In addition, CropLife, a lobbying group for chemical companies, recently pushed for an amendment to the 2008 Farm Bill that would have prevented conservation money from going to state programs that help farmers transition from atrazine to a less toxic herbicide. Such programs would have been considered “discriminatory” against atrazine, according to the proposed legislation. Taken to its extreme, federal conservation money would have been denied to programs that promote organic production systems, for example. The amendment eventually failed, but the fact that it got any traction in Congress at all is frightening, to say the least.
Surprised? Don’t be. Atrazine has a lot of powerful friends in private industry, as well as state and federal government. Consider what happened to (ex) Minnesota state employee Paul Wotzka when he spoke out about his own research showing all those “voluntary” atrazine reduction measures promoted by the MDA weren’t working so well. Tyrone Hayes has had his scientific integrity attacked, and was even dis-invited from giving a keynote at a Minnesota Pollution Control Agency conference after concerns were raised his presentation on atrazine research would offend MDA officials.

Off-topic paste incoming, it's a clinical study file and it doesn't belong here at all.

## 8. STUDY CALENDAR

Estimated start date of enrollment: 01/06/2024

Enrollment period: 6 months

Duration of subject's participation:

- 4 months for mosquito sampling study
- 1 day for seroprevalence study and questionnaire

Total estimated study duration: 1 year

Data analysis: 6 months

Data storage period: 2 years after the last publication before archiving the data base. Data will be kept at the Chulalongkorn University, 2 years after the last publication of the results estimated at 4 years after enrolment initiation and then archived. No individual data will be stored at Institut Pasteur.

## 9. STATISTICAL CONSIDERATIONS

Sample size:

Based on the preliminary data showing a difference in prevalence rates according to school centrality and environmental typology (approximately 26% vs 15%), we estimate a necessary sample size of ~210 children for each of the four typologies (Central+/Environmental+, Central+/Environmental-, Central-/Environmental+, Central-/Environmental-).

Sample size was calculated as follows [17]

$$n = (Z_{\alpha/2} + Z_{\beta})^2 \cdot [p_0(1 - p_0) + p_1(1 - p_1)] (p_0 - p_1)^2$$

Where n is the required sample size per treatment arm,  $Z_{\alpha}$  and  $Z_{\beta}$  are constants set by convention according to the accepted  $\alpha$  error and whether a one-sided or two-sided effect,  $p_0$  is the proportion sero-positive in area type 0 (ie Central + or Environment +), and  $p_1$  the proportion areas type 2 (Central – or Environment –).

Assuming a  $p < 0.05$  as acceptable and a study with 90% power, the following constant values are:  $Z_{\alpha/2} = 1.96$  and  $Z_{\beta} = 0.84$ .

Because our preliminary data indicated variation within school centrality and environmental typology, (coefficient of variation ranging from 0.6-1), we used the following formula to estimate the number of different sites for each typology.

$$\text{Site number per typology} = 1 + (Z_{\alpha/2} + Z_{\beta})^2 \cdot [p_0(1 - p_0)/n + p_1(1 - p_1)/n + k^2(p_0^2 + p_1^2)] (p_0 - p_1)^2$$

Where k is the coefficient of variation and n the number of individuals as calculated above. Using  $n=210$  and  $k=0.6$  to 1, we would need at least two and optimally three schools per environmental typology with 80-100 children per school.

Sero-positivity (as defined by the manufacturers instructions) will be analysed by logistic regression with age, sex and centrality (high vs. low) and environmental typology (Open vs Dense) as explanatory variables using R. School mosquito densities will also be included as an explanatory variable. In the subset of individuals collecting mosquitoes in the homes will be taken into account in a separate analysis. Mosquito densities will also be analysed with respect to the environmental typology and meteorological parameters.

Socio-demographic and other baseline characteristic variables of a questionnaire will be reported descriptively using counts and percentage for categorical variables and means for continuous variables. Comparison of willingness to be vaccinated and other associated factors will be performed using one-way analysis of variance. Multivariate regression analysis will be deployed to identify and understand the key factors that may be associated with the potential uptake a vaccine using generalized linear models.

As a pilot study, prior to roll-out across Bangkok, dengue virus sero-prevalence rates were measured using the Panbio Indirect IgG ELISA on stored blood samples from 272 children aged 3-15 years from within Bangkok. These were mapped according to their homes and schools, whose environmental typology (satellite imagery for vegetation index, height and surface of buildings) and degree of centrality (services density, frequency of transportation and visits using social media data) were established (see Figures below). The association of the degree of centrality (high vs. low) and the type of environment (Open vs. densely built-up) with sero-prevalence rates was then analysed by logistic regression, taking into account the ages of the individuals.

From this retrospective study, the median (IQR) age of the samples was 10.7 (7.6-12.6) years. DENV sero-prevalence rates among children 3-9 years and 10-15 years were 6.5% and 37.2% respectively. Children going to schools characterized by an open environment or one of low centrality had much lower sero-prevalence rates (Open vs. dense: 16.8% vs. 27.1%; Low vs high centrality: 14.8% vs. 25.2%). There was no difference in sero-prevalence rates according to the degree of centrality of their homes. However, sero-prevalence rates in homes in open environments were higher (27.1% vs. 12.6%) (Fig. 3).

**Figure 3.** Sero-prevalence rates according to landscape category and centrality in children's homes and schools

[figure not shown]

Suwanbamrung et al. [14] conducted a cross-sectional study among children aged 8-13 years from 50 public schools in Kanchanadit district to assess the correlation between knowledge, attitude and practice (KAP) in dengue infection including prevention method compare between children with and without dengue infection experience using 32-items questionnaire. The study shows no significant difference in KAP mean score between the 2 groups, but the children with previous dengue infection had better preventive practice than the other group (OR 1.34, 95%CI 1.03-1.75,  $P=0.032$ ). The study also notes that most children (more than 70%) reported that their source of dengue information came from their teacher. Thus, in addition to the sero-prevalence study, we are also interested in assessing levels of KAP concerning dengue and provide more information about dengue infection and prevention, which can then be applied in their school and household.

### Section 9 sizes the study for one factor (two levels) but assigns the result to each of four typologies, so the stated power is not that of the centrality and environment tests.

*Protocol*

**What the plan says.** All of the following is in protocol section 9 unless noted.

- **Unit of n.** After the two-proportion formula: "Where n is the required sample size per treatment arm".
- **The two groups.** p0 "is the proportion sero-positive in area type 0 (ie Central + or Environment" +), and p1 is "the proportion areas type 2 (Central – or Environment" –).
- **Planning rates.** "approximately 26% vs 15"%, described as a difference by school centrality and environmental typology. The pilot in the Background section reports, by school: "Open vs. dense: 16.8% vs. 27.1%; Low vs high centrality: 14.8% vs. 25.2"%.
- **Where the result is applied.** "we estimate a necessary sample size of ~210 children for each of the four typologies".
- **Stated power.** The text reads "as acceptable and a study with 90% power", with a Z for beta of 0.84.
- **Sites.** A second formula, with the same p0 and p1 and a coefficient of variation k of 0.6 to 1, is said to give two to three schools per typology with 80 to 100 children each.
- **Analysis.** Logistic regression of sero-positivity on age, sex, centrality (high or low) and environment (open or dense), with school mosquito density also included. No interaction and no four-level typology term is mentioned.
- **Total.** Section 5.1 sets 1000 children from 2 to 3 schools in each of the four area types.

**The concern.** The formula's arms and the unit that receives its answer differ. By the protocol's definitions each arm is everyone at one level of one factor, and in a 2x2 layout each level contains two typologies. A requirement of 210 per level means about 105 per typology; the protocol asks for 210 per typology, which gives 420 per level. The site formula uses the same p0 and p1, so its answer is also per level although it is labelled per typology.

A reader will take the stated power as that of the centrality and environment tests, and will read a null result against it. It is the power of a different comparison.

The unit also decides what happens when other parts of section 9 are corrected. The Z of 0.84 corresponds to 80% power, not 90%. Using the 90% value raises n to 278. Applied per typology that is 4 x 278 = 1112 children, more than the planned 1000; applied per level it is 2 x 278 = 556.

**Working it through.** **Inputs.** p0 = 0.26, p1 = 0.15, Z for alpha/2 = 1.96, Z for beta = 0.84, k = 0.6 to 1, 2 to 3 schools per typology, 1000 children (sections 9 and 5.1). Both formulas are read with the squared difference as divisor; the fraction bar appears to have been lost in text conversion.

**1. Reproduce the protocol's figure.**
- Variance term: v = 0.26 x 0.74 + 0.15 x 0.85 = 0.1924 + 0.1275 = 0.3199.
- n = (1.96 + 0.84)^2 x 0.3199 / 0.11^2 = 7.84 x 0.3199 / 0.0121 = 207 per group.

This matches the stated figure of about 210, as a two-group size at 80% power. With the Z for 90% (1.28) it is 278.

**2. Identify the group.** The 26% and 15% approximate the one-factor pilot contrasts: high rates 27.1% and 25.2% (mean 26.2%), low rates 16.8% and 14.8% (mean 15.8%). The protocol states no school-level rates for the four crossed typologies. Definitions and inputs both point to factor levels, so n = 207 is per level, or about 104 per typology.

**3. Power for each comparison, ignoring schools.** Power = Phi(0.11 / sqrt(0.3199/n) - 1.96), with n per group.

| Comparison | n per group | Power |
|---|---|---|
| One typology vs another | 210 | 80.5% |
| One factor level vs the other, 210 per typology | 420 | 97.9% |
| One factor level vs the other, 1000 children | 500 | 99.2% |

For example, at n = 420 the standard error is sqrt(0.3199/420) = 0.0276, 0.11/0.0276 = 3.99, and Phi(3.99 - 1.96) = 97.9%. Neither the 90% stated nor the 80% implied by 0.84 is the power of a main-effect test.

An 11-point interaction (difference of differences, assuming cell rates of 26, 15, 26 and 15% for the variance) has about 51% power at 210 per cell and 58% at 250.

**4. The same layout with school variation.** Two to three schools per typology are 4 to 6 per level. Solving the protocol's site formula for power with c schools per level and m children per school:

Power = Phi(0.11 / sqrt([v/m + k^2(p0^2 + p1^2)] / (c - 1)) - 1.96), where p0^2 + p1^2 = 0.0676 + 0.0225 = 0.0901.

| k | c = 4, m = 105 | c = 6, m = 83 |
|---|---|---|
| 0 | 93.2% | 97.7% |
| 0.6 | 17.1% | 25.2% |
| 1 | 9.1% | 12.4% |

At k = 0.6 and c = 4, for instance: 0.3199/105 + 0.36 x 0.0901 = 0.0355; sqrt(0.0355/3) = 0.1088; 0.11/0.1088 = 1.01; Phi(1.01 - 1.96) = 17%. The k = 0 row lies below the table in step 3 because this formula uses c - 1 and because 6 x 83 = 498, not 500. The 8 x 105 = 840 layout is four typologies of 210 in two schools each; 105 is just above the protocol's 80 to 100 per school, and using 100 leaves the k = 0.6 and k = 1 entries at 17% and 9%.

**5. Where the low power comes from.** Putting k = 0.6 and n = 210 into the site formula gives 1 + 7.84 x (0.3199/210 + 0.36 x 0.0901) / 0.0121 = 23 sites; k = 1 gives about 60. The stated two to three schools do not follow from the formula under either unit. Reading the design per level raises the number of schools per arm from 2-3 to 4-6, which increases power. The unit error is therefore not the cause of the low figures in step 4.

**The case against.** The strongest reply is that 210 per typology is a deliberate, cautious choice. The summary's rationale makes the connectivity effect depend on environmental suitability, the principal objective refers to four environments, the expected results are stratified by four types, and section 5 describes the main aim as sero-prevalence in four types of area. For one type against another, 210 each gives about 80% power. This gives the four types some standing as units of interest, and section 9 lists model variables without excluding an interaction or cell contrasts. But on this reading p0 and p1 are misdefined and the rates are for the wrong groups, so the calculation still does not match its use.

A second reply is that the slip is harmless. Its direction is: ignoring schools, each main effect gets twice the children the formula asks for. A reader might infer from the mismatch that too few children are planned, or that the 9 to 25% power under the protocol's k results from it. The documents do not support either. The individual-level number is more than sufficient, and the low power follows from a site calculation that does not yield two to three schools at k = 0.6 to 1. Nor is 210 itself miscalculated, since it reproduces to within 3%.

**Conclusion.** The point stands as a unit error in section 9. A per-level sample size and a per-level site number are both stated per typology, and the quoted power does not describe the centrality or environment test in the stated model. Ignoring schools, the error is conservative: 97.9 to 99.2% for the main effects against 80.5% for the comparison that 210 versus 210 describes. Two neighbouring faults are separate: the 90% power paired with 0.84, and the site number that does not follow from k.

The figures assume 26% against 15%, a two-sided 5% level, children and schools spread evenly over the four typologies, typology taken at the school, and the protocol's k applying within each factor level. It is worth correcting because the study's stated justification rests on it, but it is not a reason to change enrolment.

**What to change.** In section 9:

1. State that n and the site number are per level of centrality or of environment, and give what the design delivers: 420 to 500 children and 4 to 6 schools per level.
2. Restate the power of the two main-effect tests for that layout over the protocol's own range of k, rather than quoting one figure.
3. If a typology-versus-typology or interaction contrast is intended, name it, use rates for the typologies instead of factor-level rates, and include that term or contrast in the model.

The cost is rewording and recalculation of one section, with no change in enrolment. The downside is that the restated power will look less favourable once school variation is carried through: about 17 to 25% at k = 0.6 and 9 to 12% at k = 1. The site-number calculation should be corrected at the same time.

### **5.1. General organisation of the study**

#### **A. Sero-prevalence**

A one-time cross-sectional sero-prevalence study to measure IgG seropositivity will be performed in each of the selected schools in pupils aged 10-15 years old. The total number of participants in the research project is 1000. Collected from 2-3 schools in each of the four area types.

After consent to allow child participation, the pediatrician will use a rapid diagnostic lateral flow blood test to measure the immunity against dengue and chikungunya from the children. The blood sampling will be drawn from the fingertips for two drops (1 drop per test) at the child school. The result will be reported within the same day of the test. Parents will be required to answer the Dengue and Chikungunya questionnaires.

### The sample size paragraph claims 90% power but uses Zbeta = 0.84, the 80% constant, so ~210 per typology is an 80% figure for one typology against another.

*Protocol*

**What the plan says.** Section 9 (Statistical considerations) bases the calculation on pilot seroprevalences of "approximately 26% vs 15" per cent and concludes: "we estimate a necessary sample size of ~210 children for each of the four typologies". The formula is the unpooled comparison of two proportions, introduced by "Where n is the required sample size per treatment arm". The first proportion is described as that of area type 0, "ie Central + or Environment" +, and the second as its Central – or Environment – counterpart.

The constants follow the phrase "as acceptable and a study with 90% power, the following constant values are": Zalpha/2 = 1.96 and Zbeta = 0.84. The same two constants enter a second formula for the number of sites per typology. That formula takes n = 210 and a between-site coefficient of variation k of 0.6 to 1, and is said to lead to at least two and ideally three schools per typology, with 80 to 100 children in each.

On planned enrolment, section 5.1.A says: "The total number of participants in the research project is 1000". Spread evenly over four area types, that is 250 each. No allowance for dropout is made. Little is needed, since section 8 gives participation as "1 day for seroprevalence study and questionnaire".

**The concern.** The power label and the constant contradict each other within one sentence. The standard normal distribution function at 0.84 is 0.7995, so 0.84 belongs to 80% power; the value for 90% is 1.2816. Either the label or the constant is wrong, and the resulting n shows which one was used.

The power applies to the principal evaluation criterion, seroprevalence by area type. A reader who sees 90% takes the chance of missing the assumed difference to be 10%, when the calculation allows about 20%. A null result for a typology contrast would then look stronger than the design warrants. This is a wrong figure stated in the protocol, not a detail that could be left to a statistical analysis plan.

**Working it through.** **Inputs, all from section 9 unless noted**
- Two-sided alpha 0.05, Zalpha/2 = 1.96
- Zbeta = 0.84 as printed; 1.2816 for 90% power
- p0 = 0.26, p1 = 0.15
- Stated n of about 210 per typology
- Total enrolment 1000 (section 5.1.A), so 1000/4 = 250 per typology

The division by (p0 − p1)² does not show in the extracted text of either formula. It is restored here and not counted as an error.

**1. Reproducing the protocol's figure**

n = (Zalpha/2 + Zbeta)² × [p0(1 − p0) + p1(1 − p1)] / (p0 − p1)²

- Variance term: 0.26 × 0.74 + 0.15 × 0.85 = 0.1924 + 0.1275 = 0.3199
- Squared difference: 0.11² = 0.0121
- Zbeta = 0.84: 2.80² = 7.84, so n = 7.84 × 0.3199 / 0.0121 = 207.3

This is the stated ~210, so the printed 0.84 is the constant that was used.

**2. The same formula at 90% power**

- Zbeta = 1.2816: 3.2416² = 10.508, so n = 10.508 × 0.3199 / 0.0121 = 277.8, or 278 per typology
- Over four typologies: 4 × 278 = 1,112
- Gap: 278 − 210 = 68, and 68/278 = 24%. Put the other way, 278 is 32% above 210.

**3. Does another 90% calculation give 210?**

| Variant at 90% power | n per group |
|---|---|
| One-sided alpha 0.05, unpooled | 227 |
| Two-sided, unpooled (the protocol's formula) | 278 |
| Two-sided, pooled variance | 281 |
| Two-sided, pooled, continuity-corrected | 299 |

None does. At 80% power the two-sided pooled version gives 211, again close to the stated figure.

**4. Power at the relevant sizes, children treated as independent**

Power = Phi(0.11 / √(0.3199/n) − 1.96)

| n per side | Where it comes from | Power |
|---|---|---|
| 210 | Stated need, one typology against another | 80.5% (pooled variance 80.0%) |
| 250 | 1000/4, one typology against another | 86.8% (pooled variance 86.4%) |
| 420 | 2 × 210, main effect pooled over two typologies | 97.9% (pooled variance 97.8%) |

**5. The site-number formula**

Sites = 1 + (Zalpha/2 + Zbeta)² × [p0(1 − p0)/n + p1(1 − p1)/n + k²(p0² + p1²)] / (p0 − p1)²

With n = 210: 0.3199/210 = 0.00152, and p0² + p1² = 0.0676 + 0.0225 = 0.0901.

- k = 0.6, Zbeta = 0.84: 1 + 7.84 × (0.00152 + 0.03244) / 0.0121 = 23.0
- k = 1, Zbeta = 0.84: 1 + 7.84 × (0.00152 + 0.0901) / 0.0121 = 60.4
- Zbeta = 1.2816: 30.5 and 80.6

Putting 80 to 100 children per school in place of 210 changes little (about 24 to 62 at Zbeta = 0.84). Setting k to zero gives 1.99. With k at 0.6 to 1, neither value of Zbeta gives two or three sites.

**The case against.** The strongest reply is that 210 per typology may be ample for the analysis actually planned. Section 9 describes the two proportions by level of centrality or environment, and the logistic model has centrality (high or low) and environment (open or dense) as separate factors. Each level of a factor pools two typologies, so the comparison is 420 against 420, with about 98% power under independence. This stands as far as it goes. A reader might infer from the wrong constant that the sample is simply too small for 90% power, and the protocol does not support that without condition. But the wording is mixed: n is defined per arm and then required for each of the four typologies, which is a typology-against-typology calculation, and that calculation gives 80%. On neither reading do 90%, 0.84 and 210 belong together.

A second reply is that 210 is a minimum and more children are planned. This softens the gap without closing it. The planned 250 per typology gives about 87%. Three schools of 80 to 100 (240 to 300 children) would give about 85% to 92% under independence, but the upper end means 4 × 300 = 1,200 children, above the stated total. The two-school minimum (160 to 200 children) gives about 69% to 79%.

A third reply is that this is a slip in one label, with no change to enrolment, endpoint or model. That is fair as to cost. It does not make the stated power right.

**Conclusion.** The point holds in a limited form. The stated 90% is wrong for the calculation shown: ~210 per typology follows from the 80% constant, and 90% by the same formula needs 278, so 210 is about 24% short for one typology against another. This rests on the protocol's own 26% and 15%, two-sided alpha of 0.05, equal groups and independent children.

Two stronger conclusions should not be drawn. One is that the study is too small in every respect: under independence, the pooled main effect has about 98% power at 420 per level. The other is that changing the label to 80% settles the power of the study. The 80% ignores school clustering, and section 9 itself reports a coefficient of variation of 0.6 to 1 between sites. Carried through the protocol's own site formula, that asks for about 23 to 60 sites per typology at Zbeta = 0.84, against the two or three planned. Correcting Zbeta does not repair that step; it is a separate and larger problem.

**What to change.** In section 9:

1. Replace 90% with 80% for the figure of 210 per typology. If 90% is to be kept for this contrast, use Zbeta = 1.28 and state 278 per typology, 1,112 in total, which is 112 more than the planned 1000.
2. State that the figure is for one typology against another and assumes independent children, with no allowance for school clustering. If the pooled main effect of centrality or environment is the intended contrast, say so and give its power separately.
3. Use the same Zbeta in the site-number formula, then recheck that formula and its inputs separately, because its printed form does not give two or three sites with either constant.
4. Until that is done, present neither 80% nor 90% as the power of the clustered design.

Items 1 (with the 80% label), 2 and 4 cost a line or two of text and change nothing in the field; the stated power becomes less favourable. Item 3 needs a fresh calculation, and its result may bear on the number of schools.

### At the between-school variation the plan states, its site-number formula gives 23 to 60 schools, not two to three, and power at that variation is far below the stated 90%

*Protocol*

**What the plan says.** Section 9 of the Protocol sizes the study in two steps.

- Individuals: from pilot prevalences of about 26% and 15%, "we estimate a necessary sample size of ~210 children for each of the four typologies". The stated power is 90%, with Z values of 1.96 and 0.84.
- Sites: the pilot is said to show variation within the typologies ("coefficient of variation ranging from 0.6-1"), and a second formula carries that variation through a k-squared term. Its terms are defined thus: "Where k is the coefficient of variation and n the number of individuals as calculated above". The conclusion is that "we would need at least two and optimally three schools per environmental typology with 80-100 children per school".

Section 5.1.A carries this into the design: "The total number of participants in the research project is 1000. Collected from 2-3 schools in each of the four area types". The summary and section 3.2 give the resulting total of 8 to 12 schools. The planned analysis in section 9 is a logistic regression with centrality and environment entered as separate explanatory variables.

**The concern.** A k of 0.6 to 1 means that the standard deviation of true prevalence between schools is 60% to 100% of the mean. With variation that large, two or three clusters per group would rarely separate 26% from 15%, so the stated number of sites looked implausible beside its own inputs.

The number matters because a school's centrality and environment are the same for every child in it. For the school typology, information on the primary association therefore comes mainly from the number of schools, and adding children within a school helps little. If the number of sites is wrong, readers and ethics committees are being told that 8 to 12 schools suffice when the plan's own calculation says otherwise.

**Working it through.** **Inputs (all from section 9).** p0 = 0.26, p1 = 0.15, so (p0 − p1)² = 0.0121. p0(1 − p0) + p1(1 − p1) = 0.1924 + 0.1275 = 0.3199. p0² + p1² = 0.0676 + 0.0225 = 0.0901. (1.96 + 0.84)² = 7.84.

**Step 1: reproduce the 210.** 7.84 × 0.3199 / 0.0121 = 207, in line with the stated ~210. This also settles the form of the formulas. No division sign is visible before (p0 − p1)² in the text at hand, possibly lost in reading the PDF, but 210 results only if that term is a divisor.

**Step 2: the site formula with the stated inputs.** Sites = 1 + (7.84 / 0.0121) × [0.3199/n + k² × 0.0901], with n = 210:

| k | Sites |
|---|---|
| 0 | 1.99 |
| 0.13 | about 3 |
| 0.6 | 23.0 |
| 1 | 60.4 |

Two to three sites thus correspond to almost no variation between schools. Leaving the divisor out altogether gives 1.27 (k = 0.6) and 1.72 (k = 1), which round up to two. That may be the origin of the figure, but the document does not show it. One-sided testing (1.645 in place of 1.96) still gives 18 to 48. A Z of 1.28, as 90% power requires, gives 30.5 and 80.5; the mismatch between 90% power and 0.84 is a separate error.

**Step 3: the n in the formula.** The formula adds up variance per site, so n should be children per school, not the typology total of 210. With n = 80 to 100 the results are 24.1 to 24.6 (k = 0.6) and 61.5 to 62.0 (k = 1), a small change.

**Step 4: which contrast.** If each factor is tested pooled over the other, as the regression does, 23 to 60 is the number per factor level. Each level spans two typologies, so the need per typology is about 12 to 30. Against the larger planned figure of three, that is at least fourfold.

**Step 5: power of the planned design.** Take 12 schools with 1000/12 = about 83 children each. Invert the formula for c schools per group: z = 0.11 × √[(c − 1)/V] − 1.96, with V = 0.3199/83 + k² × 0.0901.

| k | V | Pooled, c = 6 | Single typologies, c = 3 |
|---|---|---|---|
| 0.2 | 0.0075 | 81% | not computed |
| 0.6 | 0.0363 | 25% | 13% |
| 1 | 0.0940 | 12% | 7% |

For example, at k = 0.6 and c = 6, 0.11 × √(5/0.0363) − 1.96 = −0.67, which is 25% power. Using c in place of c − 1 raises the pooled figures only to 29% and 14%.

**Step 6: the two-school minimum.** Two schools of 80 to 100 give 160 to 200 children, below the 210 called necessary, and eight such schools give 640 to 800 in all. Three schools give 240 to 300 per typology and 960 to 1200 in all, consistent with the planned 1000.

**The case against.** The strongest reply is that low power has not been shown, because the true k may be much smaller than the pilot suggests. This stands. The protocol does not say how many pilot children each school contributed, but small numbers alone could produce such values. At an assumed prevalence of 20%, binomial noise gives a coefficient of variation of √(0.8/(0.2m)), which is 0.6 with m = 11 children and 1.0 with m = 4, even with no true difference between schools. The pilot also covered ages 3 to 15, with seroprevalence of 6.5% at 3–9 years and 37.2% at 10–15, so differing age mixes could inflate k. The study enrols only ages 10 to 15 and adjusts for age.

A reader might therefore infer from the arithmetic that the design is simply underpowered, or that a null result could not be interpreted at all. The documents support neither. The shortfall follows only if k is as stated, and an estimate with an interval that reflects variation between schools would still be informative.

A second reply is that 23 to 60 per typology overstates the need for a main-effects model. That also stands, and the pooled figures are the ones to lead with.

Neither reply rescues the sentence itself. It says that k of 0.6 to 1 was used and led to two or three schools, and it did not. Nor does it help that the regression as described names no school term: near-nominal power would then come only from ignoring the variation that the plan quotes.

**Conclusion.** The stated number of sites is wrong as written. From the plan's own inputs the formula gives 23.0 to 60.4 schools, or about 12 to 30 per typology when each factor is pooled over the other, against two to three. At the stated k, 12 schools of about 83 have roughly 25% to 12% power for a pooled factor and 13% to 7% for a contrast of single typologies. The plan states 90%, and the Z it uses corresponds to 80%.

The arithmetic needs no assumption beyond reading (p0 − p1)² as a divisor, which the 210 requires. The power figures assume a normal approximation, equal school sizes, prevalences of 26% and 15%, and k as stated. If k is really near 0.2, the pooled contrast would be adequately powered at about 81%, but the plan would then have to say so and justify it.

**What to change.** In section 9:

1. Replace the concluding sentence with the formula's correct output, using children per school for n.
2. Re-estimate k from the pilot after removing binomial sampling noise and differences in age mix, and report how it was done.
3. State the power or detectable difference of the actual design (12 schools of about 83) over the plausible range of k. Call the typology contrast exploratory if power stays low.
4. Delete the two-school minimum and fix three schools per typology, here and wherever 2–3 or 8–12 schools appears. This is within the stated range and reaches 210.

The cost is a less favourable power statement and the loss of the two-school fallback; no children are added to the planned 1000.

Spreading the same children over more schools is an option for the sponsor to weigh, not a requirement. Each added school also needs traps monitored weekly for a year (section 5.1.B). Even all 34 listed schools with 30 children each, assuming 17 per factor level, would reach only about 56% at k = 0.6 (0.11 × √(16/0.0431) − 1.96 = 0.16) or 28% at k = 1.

The shame of it is, there are many viable alternatives to atrazine. Syngenta claims it’s a one-of-a-kind chemical and that corn yields will plummet even if minimal restrictions are put in place. Really? Don’t tell that to European farmers, who are getting competitive yields without the herbicide. Or what about the farmers in this country who have switched to alternative weed killing systems or are using cover crops and other methods to replace pesticides completely? It’s getting harder to ignore the competitive yields they’re garnering even under difficult weather conditions.
Wasn’t DDT also one of those chemicals we “just couldn’t do without”? Weren’t we supposed to starve without it? Maybe that’s the problem: the chemical companies (and their allies in government) know that once they give up atrazine in this country and the agronomic world doesn’t come crashing down, their argument that the herbicide is irreplaceable will ring as false as a shopping mall Santa.